Firing Employees with a Drinking Problem
Alcoholism is the single largest and most economically destructive addiction in America as an estimated seventeen million Americans struggle with some phase of alcohol addiction at a cost to industry of $186 billion each year, according to a survey by the National Survey on Drug Use and Health. The business costs of alcohol abuse can include loss of productivity, damages caused by an alcoholic employee, and any treatment required to help an employee recover from their addiction. Federal and state laws dictate at what point an employer may terminate an alcoholic employee; any employer faced with the negative affects of alcohol in the workplace should consult an experienced attorney before taking any action.
Law Controlling Termination of Alcoholic Employees
There are two primary sets of laws which are immediately brought into play when discussing possible workplace protections for an alcoholic worker: (1) Americans with Disabilities Act, (2) Family Medical Leave Act. These federal laws, which might protect an alcoholic worker from being fired, can conflict with the so-called at-will doctrine that allows an employer to terminate an employee for virtually any reason. Because alcoholism can be considered a disease, an employer must consider the circumstances of the employee and any of the above mentioned laws that can preclude an at will termination depending on the situation.
The Americans with Disabilities Act (ADA) requires that an employer give reasonable accommodation to an employee who can demonstrate that they are substantially limited in a major life activity. In the case of employment, if an employee can show that their excessive and uncontrollable drinking prevents them from conducting the tasks necessary to their employment, then they may be due accommodation so that they can rehabilitate from their condition and keep their job. The ADA considers granting an employee appropriate leave to go through alcohol rehabilitation a sufficient and reasonable accommodation, and does not require that an employer tolerate relapse or consistent refusal to obtain help when given the appropriate chance. If an employer offers appropriate accommodation to an alcoholic employee, and the problems with the employee's alcohol abuse and resulting performance persist, than an employer can rightfully terminate the employee.
The Family Medical Leave Act (FMLA) does not permit an employer to terminate an employee for extended absences taken in order to obtain treatment for alcoholism. Although absence from work due to alcoholism is problematic to the employer, if an employee is attempting to access professional help in combating their disease, an employer cannot hold the absence against them. The ADA and FMLA provide this level of leniency in part to encourage individuals who are suffering from alcoholism to seek the treatment they need without worrying about being fired from work for doing so.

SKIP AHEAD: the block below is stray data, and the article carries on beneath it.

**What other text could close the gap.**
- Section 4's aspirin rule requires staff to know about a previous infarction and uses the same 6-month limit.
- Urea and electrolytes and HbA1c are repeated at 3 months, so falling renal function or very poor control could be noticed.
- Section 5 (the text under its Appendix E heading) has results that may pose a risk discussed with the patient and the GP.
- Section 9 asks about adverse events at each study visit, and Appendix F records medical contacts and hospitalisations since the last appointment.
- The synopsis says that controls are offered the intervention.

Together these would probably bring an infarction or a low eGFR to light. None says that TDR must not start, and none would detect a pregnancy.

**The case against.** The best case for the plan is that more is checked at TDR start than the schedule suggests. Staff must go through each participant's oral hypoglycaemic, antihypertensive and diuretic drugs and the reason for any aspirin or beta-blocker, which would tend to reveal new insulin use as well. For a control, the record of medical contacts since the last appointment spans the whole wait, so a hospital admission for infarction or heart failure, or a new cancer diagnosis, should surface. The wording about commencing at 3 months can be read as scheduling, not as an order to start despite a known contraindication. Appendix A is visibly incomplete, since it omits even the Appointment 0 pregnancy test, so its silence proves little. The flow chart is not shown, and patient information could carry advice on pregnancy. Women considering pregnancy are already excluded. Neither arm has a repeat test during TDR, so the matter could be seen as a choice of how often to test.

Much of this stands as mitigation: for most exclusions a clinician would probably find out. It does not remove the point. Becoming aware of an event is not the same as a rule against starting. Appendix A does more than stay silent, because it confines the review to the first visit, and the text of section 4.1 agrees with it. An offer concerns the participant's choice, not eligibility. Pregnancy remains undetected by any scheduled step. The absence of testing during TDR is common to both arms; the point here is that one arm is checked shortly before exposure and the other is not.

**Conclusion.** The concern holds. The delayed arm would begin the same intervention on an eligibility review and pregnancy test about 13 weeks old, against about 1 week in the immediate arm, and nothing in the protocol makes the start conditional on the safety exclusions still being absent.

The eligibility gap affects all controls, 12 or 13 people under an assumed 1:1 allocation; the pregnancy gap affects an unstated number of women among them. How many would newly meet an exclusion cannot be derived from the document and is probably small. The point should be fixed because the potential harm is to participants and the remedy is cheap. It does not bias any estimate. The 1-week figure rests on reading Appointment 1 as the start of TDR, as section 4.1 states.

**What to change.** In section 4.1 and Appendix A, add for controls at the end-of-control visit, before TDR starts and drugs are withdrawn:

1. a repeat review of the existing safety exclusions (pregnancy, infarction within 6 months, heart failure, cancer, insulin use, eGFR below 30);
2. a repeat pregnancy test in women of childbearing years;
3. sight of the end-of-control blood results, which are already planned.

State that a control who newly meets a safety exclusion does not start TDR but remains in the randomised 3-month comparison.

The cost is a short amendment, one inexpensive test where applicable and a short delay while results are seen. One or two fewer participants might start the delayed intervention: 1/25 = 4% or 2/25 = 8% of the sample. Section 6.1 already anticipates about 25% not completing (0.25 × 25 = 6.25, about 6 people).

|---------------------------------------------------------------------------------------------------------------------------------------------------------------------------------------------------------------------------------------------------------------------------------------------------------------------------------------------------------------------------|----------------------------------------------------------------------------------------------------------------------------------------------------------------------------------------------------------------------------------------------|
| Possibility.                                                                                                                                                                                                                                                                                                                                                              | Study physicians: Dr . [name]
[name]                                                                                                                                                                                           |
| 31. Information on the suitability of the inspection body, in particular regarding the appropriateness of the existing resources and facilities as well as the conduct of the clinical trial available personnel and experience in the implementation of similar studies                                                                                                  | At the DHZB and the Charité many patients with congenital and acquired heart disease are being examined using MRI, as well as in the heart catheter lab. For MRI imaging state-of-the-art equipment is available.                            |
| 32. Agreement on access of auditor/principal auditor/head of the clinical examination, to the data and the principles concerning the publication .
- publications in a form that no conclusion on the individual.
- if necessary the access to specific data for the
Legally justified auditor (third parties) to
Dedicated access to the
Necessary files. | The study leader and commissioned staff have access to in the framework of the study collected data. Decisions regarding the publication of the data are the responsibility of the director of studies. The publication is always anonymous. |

In addition, several states protect employees from being fired for poor performance due to alcoholism without reasonable accommodation. Employers in these states take simply firing workers with symptoms of alcoholism more seriously, they tend to take more action in encouraging the employee to get professional help. Finally, additional protections for an alcoholic employee might arise under a company’s own personnel policies. There are commonly employee assistance policies (or EAPs), that encourage employees to come forward with confidential requests for help that an employer should be aware of prior to terminating an employee.
Exception to the Law
Neither federal nor state law mentioned above protects employees who abuse alcohol while at work, or whose alcohol abuse prevents them from performing any part of their job. If an employee abuses alcohol while on duty, or has some necessary license or authorization (such as a driver's license) revoked due to their drinking then an employer may terminate them without the accommodations required by law. While controlling law and public policy tends to encourage an environment in which alcoholics are able to seek the help they need without concern over losing their jobs, there is no requirement that an employer tolerate alcoholism while an employee is on duty.
Getting Legal Help
Although time consuming and potentially costly, both an employer and an alcoholic employee’s best interests are served by the individual obtaining treatment. By providing alcoholic employees with reasonable accommodation to combat their disease, the law encourages treatment and promotes a better work environment. An employer faced with an alcoholic employee must be sure to provide them with the opportunity to seek the help they need, and only upon their refusal or failure to do so can they take action adverse to the alcoholic’s employment. Either party should consult an experienced employment attorney prior to taking any action.